After just barely pulling out a win in Ohio, Mitt Romney has “won Super Tuesday” by most media accounts. But even with his successes (wins in Virginia, Vermont, Massachusetts, and Idaho, and a decent shot in Alaska), you’ll likely hear some people echo a recent claim by Newt Gingrich: that Romney can’t be confident of the nomination if he can’t win anywhere in the South.
This concern didn’t suddenly present itself: Mitt’s first real stumble in the race, of course, was in South Carolina, where he got righteously stomped by Newt. While he recovered nicely in Florida, he ran no better than even with Gingrich in those northern and northwestern Florida counties considered the authentically Southern parts of that very diverse state. And Romney continued to show Southern discomfort last night, losing Georgia to Gingrich and Tennessee to Santorum (who also won quasi-Southern Okahoma). Yes, Romney won Virginia, but Gingrich and Santorum weren’t even on the ballot there. Can Mitt win while losing every other Southern primary from here on out? The answer is that yes, he can—though perpetual weakness in any one region does theoretically reduce his margin of error.
Figuring out if he is indeed weak in this region, and how much it matters, gets into the always-difficult issue of how you define the South. If it means the eleven former Confederate States of America, then five states, accounting for 258 out of the national total of 2286 GOP delegates, have already voted. Mitt Romney is estimated to have won at least 115 of them. The six remaining states (Alabama, Arkansas, Louisiana, Mississippi, North Carolina, and Texas) account for another 382 delegates. None of these six are winner-take-all states, which means that Mitt Romney is very likely to accumulate delegates even if he loses the statewide vote.
If “the South” is expanded to all former slave states, then you can add Oklahoma to the states that have already voted—which contributes another eight delegates to Romney’s totals. Down the road, that expanded definition would add Delaware, Kentucky, Maryland, Missouri and West Virginia, and another 182 delegates (of those, only Maryland is winner-take-all). The expanded total of 564 delegates still on the schedule for “the South” certainly makes the region a big prize, but it’s only about the same number of delegates still to be awarded by the decidedly un-Southern California, Illinois, New York, New Jersey, Pennsylvania, Connecticut, Rhode Island, Puerto Rico, and Utah. And the bulk of winner-take-all states are outside the region: California, D.C., New Jersey, Puerto Rico, Utah, and Wisconsin, along with the Mitt-friendly “Southern” states of Delaware and Maryland. So long as Romney can keep raising money (or, in a pinch, contributing from his own pocket), he can certainly win the nomination while maintaining his current mediocre performance in the South.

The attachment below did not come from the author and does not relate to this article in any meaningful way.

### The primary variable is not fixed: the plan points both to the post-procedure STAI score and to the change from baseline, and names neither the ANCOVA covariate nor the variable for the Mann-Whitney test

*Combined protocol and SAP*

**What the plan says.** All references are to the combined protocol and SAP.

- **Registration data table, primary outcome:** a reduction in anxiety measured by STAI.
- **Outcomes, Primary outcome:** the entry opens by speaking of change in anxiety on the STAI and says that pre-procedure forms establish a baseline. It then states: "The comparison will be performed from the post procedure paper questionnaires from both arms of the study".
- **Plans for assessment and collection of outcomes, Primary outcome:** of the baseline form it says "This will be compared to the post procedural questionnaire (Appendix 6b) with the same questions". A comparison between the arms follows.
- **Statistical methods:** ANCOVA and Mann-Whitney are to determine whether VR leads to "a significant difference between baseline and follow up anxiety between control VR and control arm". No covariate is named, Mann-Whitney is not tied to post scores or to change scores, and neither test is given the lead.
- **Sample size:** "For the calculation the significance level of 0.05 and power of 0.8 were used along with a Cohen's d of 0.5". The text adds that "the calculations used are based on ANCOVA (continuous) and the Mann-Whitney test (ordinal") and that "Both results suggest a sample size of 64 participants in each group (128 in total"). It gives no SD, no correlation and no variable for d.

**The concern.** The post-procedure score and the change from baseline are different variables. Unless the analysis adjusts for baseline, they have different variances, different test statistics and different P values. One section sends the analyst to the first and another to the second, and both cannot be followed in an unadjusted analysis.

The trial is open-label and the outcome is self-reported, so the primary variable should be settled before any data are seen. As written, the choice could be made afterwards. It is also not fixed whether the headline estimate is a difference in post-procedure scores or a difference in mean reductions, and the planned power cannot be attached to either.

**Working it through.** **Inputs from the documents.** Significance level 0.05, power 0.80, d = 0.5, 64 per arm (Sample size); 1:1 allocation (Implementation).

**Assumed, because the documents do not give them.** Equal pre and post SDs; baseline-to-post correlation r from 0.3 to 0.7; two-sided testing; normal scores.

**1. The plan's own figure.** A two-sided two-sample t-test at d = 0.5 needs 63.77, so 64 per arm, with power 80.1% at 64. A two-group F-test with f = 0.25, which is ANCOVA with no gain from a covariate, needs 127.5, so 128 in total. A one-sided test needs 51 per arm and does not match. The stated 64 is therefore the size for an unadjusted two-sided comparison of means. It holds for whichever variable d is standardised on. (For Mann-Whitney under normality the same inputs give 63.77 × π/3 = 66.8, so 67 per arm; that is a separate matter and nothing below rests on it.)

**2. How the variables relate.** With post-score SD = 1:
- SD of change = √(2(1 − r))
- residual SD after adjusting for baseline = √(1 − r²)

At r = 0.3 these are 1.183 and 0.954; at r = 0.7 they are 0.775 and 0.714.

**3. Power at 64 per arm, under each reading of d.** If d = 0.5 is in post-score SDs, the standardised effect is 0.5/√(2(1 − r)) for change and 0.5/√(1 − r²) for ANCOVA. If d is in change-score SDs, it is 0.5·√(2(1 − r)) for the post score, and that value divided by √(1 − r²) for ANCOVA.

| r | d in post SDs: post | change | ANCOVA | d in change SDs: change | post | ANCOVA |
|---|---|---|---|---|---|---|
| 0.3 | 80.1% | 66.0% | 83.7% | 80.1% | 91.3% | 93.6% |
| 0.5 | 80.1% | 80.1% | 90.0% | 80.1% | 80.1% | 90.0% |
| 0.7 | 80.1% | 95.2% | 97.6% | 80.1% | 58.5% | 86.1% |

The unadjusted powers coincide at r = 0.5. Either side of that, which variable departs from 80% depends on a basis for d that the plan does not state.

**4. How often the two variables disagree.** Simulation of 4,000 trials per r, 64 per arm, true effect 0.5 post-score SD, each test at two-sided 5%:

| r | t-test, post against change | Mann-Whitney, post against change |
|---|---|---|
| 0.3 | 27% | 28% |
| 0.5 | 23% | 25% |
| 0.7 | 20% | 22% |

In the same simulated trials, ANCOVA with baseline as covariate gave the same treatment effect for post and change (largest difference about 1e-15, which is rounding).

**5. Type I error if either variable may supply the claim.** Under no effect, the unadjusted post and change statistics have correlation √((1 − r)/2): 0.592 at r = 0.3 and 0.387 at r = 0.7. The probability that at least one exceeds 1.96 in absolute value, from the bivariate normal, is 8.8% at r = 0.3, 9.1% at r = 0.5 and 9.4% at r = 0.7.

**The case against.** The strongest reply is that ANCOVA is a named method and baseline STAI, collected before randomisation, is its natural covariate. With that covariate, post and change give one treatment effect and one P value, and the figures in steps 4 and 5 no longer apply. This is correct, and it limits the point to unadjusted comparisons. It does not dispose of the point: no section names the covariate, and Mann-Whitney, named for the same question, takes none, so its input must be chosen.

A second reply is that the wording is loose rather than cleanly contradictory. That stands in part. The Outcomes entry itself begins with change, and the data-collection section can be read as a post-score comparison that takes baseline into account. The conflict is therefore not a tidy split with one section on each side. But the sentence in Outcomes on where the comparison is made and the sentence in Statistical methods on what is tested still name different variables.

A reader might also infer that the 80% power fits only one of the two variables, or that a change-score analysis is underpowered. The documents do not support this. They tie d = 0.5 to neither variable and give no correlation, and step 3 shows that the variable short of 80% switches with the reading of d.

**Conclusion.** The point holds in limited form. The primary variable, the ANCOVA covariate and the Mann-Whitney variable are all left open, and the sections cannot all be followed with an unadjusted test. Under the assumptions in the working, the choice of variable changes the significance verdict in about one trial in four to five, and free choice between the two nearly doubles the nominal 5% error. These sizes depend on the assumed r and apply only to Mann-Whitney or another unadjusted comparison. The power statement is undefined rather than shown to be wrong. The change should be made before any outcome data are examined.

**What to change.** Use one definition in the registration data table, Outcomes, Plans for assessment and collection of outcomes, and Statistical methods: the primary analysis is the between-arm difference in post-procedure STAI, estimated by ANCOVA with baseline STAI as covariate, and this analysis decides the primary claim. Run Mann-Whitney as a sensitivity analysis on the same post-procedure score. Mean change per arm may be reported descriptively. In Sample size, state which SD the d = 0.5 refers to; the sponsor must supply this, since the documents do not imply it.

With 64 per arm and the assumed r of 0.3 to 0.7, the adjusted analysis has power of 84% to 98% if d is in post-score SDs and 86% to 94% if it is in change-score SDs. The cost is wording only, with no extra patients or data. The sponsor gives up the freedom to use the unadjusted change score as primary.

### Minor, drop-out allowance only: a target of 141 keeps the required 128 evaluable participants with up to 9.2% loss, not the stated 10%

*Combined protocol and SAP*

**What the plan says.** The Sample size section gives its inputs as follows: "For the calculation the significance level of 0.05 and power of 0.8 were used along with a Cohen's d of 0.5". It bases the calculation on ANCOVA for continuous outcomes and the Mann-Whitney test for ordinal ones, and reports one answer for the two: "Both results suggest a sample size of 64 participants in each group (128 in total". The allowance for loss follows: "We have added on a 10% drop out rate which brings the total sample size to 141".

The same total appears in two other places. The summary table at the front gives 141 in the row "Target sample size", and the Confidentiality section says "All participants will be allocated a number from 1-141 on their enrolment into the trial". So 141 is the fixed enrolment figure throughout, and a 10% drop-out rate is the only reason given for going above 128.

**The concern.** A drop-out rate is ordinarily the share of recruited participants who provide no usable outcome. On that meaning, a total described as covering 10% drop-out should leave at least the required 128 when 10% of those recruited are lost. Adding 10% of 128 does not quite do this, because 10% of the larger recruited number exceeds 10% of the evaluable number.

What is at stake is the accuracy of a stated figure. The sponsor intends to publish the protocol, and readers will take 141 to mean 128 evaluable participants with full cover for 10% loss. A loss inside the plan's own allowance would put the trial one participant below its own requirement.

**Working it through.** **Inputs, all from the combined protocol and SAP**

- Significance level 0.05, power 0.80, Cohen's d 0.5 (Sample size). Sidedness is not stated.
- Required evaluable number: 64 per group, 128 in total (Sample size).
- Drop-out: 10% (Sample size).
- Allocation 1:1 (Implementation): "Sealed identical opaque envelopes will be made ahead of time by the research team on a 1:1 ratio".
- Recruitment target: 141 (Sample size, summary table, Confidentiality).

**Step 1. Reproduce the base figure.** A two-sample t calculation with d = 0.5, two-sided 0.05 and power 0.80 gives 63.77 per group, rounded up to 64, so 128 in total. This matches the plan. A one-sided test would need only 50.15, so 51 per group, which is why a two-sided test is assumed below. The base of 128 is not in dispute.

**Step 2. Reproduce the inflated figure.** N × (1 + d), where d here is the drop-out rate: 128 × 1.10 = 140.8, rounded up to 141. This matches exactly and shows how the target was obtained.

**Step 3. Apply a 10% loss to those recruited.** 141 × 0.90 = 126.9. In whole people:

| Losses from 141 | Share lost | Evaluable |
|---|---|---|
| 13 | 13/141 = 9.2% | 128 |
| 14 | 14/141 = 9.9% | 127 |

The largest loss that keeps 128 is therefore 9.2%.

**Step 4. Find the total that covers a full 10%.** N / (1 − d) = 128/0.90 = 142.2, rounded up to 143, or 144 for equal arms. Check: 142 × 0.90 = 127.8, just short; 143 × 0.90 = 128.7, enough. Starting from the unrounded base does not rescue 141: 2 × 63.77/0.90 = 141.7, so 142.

But the frequent exclamation that “Romney can’t win without the South” isn’t just about delegate allocations. It’s often meant to imply that a GOP candidate who is weak in this “base” region will struggle to win the general election. So far, though, there are no indications that those Southern voters who are pulling the lever for someone else in the primaries won’t settle for Mitt Romney in a general election. In Georgia, for example, 81 percent of today’s voters said they’d “definitely” vote for the party’s nominee and another 11 percent “probably” would; a big chunk of the probables and the holdouts appear to be Ron Paul supporters, many of them not actually Republicans. Moreover, the Southern states where Barack Obama is likely to be competitive (North Carolina, Virginia, Florida, Maryland, Missouri, and Delaware) tend to feature the kind of larger urban areas where Romney has done well throughout the country, and where his relatively strong appeal across party lines will be a bigger factor than whatever marginal discouragement is suffered by the “very conservative” voters he lost in the primaries.
The underlying reality is that there is nothing particularly mysterious about Romney’s relative weakness in Southern primaries. He’s doing well in the South among precisely the same kind of voters (urban-suburban dwellers, self-identified moderates and “somewhat conservative” voters, Catholics and other non-evangelicals) as elsewhere; there just happen to be more “very conservative,” rural and exurban, and evangelical voters in the South, especially the Deep South.
It is true, however, that if Romney exhibits chronic weakness in both the South and the Midwest, he could still, in theory, lose the nomination—particularly if Santorum and Gingrich can divide the states and avoid dividing their votes. I wouldn’t bet against Mitt even then, since he can continue to pile up votes from unpledged officeholders, the bicoastal states, and Western Mormons, while consistently picking up delegates in his “weak” areas (including some big hauls, as in Ohio and Virginia, where his superior organization gives him significantly more delegates than he ought to win based on his popularity).
At the moment, though, Romney seems to be in danger of eluding a third opportunity to nail down the nomination (the first after his strong showings in Iowa and New Hampshire, the second after big wins in South Carolina and Nevada). And perceptions that he can’t win in specific regions of the country, or specific segments of the party, certainly won’t help. Unfortunately for Romney, those fears will continue to bedevil him until it’s clear that he can’t be mathematically denied the nomination.
Ed Kilgore is a special correspondent for The New Republic, a blogger for The Washington Monthly, and managing editor of The Democratic Strategist.
Correction: Due to an editing error, this article originally mistakenly referred to Alaska, rather than Alabama, as a former Confederate state. We regret the error.